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Thursday, September 20, 2012

Can Columbia ever become an "urban" center?

       On Tuesday evening I attended a session at the East Columbia Library on the film "Urbanized."  At first the issues addressed in the film may seem unrelated to a suburban community like Columbia.  As a community that has an enclosed 1970's Mall at its center surrounded by acres of parking and a very modest public transportation system we have a long ways to go to have the characteristics of an urban community.  While the film sticks to the traditional definition of an urban community-- high density population-- the film did get me to think about how Columbia might be able to become more "urbanized."  What qualities of an urban area besides high density population could Columbia develop?
       Certainly one of the most desirable qualities of an urban area is a center city area that attracts not only persons living in the community but draws persons from surrounding areas. 
 Baltimore has the Inner Harbor, 
 New York has its Central Park, 
San Antonio has its Riverwalk
 Copenhagen has its Tivoli Gardens
We have the Columbia Mall
     In Columbia we have a Mall, Symphony Woods and the Lakefront.  Each probably fails as a significant area to define our community.  Except for the Wine in Woods, Symphony Woods serves mostly as a buffer between Merriweather Post Pavilion and the surrounding community.  Can you remember the last time you ever used this space with your family?  The Lakefront serves as a venue for occasional community fairs and activities but lacks a draw that keeps people coming there.  The Mall is a dinosaur of 1970's retailing that will probably be significantly changed over the next 10 to 20 years as the newest model of suburban retailing moves to a more open model.
      I am not implying that we could have the significant features of the other communities---at least not on their scale but that doesn't mean that we could develop features of our community through the use of public art and other venues that had educational and entertainment value to our downtown.  Wouldn't the Robinson Nature Center have been a nice feature of the renovated Rouse Building?  Or a downtown ice rink?  I would look forward to the day when the Mall comes down and the area can be developed into a much more interesting "urban core."
      The other prominent feature of an urban community is an extensive public transportation system.  This is something that Columbia will always struggle with because of our lower density.  Having a system that provides fast and convenient public transportation is not going to be a reality with the public transportation systems that exist today.  Having buses that are lightly used and travel times that are slower than riding a bike are never going to be the mode of transportation for most people in our community.  In the early planning of Columbia there was the thought that the village centers could be accessed often by walkers and bikers.  A visit to any of our village centers shows how that reality has never been achieved.
    So does that mean that Columbia will always have to resemble a suburb rather than an urban area? Will the Downtown development ever be more than adding upscale housing and retail merchants?  I am not very optimistic that we will see many "out of the box" features as this area is developed.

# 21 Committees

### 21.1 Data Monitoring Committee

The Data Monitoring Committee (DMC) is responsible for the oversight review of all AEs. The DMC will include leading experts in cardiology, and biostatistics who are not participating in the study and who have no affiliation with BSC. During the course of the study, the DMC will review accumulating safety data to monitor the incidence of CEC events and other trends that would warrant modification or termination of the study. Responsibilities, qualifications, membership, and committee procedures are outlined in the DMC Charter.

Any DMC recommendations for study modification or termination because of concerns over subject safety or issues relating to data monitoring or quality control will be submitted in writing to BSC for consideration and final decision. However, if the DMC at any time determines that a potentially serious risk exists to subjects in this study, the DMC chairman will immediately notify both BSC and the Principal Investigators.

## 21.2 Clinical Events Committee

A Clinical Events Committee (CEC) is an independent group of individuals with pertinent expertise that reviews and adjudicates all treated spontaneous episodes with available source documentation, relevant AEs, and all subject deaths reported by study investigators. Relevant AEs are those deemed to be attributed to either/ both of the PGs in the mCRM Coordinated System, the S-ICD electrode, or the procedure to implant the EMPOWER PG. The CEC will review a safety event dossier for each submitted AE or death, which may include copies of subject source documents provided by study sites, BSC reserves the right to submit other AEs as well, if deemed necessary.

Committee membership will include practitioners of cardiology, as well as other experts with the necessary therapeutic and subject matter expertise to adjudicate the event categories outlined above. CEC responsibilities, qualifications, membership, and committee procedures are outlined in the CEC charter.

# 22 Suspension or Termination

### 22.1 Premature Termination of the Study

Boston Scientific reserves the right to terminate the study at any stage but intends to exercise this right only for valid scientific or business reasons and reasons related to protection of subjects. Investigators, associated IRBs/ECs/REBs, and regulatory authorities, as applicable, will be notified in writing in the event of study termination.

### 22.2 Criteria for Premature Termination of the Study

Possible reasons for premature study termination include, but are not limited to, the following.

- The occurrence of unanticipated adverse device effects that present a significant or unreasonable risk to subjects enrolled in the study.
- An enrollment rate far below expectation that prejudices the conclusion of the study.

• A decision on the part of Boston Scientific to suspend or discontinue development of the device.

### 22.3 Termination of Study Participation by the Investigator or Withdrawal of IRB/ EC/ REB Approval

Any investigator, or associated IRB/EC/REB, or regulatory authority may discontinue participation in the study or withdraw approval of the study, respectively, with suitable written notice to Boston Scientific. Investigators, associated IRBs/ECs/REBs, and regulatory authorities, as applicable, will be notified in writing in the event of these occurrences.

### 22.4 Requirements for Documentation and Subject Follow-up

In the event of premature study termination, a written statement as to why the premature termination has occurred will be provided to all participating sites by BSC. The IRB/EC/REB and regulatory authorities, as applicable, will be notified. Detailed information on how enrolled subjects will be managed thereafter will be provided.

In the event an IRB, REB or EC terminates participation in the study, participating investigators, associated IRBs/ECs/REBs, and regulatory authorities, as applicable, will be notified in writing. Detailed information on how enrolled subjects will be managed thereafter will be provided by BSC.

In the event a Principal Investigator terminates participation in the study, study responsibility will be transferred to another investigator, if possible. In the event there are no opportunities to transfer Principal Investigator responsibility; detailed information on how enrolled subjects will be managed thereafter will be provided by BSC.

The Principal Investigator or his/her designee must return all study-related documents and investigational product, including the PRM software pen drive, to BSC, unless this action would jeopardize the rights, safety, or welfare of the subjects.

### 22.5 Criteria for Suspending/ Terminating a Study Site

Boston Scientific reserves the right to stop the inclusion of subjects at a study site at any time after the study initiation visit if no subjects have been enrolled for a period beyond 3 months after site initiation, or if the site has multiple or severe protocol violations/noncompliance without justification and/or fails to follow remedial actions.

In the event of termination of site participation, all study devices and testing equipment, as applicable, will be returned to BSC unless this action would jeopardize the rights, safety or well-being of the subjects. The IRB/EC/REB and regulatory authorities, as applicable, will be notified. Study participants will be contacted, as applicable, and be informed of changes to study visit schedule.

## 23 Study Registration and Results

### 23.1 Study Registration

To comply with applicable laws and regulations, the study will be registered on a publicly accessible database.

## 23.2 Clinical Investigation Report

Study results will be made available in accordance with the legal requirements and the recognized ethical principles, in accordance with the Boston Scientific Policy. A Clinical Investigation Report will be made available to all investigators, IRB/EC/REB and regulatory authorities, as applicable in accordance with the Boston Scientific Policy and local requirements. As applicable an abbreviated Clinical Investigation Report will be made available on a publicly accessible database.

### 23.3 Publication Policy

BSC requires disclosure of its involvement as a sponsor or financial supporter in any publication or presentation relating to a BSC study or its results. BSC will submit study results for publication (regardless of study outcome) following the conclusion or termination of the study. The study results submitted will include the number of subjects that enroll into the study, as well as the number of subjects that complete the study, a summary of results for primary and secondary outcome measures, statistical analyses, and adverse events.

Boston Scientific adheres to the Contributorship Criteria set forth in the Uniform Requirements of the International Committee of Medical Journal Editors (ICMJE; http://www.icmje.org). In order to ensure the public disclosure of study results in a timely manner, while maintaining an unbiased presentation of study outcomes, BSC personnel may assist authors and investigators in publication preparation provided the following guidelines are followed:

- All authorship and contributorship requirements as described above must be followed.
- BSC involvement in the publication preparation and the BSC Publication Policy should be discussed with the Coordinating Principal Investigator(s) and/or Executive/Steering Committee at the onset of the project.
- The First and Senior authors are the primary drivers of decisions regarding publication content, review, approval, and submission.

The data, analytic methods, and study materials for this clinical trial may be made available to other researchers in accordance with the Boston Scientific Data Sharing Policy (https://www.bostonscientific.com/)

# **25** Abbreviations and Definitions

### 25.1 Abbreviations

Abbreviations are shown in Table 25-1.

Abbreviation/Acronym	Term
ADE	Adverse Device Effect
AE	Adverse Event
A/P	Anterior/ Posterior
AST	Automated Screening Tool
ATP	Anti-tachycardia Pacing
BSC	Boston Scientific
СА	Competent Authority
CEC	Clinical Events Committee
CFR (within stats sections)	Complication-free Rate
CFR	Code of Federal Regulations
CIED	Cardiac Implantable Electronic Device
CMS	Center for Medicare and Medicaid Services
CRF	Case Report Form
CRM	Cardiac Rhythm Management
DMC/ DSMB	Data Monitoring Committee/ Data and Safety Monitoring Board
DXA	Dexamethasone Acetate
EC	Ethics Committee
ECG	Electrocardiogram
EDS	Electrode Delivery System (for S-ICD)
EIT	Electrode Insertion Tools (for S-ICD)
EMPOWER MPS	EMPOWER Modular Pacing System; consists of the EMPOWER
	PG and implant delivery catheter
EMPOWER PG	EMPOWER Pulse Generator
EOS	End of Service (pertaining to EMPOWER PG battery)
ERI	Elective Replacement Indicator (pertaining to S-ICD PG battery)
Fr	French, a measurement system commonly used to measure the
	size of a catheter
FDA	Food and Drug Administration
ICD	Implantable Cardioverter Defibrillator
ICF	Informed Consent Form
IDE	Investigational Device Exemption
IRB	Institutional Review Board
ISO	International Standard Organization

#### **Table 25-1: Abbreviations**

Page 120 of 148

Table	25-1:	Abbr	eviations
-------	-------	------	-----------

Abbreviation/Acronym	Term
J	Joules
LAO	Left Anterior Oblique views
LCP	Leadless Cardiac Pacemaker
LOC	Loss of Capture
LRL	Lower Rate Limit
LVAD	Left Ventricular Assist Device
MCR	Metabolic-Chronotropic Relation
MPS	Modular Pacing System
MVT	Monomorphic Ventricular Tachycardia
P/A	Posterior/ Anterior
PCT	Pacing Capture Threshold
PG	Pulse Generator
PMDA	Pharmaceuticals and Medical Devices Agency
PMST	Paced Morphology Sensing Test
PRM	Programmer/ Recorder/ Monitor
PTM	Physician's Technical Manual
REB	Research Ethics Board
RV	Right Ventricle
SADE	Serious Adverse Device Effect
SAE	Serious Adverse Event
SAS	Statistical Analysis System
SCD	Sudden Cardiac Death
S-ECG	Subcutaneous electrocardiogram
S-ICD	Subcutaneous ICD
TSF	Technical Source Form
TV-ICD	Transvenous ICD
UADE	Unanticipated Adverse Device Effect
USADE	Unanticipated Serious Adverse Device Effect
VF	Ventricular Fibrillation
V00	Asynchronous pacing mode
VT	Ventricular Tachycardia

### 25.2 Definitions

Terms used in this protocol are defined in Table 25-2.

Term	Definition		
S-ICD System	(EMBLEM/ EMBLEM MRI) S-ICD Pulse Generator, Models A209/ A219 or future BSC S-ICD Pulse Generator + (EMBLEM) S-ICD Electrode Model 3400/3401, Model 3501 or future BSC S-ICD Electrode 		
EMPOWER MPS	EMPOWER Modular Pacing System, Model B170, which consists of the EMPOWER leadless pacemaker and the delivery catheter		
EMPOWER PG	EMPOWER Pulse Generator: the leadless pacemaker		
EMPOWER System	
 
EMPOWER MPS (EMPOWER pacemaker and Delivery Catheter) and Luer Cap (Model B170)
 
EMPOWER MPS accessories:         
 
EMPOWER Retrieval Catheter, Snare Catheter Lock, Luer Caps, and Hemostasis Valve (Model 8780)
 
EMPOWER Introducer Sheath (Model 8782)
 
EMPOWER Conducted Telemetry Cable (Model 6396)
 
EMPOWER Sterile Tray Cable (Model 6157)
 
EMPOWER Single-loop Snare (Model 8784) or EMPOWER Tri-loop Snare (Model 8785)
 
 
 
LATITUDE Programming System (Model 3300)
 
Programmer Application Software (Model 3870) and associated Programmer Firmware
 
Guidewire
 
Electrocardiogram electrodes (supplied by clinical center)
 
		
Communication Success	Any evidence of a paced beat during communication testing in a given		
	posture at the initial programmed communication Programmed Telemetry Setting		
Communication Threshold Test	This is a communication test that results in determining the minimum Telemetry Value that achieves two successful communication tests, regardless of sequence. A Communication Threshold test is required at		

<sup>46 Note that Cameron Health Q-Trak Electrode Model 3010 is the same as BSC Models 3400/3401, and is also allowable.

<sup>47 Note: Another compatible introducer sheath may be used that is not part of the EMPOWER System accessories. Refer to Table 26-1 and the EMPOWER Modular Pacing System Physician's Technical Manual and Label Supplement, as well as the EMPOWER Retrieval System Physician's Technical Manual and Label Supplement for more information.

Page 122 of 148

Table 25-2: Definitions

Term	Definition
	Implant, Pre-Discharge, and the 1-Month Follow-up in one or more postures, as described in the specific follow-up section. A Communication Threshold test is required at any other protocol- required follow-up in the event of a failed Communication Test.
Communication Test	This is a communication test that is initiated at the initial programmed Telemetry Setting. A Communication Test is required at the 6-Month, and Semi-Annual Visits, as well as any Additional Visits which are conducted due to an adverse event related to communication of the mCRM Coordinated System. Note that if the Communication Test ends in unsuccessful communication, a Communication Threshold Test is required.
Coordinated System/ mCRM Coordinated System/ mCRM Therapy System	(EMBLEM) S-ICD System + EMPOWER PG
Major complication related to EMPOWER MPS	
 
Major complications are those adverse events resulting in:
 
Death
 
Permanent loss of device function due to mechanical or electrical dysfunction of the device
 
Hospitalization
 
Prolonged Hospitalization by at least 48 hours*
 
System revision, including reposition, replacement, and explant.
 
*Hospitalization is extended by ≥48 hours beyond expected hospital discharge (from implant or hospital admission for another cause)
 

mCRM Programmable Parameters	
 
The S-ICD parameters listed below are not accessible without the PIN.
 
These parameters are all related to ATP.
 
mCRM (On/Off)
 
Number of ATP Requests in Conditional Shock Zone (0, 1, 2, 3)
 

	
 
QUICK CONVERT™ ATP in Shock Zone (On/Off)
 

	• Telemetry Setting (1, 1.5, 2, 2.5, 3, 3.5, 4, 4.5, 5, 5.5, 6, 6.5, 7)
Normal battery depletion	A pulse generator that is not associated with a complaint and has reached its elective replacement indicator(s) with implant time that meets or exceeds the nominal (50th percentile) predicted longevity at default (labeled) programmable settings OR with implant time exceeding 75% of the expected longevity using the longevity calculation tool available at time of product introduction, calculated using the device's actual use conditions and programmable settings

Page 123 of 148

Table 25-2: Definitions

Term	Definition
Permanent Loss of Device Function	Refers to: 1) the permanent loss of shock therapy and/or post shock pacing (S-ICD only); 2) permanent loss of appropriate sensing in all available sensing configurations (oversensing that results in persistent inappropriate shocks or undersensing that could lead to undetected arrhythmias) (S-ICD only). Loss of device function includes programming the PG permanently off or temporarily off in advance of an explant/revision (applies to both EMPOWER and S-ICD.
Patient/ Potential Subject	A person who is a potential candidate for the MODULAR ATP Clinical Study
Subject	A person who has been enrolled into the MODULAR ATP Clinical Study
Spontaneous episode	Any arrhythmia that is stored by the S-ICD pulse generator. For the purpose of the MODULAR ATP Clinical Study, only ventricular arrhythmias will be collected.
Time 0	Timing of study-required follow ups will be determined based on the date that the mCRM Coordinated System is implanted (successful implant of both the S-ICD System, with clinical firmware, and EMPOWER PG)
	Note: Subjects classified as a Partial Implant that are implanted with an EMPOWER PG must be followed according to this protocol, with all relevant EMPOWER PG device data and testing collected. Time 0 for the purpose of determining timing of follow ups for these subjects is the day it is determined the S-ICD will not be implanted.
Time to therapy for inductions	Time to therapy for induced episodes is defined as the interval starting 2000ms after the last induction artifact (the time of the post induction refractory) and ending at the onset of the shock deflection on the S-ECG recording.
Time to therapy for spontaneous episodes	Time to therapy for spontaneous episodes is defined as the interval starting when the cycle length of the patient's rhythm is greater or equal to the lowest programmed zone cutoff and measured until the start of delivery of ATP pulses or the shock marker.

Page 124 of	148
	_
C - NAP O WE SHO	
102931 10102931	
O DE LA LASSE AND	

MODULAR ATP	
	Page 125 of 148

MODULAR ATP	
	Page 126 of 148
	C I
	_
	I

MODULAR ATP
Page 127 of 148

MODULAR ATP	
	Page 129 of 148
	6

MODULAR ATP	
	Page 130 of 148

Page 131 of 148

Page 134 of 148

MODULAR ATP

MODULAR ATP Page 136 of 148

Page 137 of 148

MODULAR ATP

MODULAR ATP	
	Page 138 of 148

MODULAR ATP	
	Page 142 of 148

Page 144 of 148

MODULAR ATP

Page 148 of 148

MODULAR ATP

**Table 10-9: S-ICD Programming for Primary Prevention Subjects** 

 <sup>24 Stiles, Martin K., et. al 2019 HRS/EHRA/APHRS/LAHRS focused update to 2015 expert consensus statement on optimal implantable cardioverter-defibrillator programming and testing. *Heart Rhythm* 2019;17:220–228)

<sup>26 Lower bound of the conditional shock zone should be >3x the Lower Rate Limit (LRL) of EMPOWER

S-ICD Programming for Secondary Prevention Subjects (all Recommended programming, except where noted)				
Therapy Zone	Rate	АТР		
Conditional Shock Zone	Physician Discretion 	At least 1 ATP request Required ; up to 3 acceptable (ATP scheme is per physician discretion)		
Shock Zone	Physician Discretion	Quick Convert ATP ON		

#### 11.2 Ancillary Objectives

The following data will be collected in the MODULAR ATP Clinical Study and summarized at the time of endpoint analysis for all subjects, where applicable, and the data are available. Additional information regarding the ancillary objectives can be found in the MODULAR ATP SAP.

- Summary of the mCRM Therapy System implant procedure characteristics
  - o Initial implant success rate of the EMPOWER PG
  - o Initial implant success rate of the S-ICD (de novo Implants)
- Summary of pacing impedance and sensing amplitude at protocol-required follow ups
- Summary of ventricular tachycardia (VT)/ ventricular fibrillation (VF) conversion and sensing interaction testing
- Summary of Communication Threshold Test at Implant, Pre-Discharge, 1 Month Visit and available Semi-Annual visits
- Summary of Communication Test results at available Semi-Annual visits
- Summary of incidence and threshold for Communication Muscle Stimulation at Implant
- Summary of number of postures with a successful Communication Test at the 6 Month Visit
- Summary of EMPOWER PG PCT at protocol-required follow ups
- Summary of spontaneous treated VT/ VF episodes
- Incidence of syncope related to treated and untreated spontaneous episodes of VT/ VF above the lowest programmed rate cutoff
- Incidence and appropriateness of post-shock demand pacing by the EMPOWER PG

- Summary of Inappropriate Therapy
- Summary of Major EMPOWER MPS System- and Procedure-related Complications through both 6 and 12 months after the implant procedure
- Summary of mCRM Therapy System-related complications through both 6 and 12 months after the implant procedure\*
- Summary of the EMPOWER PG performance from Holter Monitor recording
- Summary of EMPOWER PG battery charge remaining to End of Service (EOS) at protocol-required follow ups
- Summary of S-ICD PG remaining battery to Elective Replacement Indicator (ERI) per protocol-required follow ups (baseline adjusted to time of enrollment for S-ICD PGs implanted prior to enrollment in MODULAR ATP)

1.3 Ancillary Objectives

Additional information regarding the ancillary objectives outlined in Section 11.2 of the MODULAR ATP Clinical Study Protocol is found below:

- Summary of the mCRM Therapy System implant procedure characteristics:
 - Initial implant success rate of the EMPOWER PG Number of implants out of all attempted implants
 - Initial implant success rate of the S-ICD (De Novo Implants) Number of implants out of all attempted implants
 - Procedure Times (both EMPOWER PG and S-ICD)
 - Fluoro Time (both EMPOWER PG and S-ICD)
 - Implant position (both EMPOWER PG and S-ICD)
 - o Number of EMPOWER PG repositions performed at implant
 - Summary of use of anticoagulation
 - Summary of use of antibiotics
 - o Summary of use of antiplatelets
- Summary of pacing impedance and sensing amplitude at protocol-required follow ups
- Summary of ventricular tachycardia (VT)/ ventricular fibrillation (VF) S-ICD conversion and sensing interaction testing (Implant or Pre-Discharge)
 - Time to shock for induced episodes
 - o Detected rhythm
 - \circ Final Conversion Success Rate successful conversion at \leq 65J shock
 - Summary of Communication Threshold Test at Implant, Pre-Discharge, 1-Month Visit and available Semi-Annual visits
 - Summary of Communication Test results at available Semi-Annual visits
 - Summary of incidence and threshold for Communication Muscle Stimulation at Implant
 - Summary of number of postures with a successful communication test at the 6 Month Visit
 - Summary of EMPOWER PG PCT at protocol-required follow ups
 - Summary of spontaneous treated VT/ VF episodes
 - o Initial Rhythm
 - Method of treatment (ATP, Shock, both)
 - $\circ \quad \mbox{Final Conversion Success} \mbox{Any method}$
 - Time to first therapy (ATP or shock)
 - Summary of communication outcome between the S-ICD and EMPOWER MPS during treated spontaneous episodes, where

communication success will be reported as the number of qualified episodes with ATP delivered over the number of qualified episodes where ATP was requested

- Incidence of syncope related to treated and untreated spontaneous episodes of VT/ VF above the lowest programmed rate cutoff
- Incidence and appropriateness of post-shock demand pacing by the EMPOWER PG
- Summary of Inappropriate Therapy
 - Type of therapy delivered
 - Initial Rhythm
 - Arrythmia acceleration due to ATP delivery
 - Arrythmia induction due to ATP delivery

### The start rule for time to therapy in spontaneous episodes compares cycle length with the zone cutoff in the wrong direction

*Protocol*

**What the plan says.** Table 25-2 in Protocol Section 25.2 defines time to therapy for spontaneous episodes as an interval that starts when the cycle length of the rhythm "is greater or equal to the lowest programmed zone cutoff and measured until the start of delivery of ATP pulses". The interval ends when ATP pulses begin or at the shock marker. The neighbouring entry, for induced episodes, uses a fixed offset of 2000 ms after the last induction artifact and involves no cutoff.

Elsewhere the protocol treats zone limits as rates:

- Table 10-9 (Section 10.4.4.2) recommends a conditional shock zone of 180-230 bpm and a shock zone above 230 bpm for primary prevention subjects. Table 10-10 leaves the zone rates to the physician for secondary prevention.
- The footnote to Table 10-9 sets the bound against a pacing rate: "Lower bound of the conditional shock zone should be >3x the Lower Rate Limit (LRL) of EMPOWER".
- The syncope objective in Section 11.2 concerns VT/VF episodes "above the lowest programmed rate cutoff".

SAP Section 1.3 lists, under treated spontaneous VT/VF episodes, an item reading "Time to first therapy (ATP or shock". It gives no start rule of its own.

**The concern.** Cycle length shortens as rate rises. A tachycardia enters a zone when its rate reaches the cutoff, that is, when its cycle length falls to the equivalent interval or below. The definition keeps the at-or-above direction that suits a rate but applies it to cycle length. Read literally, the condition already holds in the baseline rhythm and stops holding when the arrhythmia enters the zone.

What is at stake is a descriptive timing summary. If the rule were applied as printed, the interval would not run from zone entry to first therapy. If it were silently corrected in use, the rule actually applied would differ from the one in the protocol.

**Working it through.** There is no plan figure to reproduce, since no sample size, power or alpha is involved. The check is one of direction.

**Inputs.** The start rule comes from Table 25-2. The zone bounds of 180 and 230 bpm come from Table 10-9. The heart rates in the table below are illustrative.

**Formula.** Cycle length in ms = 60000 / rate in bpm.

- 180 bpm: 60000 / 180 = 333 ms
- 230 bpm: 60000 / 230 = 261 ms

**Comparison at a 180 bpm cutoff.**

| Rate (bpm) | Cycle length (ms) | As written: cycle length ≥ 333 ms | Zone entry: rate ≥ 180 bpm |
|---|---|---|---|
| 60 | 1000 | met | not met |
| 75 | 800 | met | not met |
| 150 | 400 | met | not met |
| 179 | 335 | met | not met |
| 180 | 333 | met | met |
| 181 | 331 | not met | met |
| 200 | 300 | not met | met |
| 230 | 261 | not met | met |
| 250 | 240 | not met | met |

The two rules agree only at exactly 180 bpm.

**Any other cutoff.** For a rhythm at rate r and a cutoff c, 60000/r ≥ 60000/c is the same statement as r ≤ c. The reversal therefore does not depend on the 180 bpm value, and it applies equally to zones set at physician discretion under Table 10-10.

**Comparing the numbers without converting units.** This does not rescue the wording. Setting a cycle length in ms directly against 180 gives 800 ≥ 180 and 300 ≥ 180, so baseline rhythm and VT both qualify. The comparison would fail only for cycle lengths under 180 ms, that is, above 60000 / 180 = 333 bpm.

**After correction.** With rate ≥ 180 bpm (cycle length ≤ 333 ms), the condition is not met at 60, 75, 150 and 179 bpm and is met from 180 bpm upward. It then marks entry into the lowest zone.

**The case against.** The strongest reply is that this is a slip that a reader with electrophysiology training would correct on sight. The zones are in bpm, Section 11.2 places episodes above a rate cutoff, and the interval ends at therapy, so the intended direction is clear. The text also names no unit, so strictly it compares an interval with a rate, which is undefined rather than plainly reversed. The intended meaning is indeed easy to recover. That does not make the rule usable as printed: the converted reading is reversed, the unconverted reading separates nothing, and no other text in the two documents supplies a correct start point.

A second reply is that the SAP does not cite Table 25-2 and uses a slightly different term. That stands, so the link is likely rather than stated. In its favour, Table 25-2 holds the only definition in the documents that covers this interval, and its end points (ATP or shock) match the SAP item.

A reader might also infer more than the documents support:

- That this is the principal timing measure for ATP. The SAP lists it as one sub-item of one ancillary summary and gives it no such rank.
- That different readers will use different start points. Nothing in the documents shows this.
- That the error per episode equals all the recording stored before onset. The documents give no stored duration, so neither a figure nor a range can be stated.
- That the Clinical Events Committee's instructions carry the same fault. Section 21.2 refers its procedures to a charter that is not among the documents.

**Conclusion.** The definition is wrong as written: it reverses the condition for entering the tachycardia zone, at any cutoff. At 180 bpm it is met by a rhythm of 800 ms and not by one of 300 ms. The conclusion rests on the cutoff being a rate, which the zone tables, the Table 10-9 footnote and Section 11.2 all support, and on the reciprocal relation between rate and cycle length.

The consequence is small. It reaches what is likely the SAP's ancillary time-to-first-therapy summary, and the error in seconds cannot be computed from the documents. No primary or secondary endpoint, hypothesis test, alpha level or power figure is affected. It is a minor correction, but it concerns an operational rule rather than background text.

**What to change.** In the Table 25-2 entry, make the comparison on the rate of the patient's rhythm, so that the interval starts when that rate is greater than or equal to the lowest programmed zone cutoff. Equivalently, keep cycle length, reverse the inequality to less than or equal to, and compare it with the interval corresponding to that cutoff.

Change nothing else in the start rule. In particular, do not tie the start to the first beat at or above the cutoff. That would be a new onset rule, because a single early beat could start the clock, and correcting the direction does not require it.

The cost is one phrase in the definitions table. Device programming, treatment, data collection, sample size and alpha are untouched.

Choose Civility Symposium:
Would It Kill You to Be More Civil?

October 11, 2012
Join NPR journalist Korva Coleman for a lively and timely dialogue about civility in public discourse, featuring The Baltimore Sun 's Editorial Editor Andrew Green; David Frum , a contributing editor at Newsweek and The Daily Beast, CNN contributor, and author of the new novel, Patriots; and bestselling author Henry Alford, whose book Would It Kill You to Stop Doing That?: A Modern Guide to Manners , uncovers the purpose and principles of manners — and what's happened to them in our fast-moving, increasingly interconnected culture.

With the election campaign in full swing, panelists will address the declining civility in America in recent years in both the public arena and personal interactions.

Books available for purchase and signing.
Presented by Howard County Library System in partnership with Howard County Public School System and Voices for Change. Opening musical selection by the Young Columbians.
Thursday, October 11, 2012
6:15 - 9:30 pm
Howard County Library System, Miller Branch
9421 Frederick Road in Ellicott City
The Business Monthly; Friends of Howard County Library; Howard County General Hospital: A Member of Johns Hopkins Medicine; M&T Bank; Nicodemus Communications Group; Sylvan Learning Center of Ellicott City


1 comment:

Jane Dembner said...

We are glad that CA's latest event in our Community Building Series was thought-provoking --just what we are trying to achieve. Your post as well as the discussion after the screening did bring out the transit challenges we face as a low density community and the yearning for more lively civic and gathering spaces. In response to the question we posed to attendees: “I wish Columbia . . . (fill in the blank)” – we’re documenting those ideas and perhaps can use them to continue this conversation on the future design of Columbia. Thanks for the post and thanks to the HoCo Library System for partnering with us on the event and to the 50+ Center for hosting us.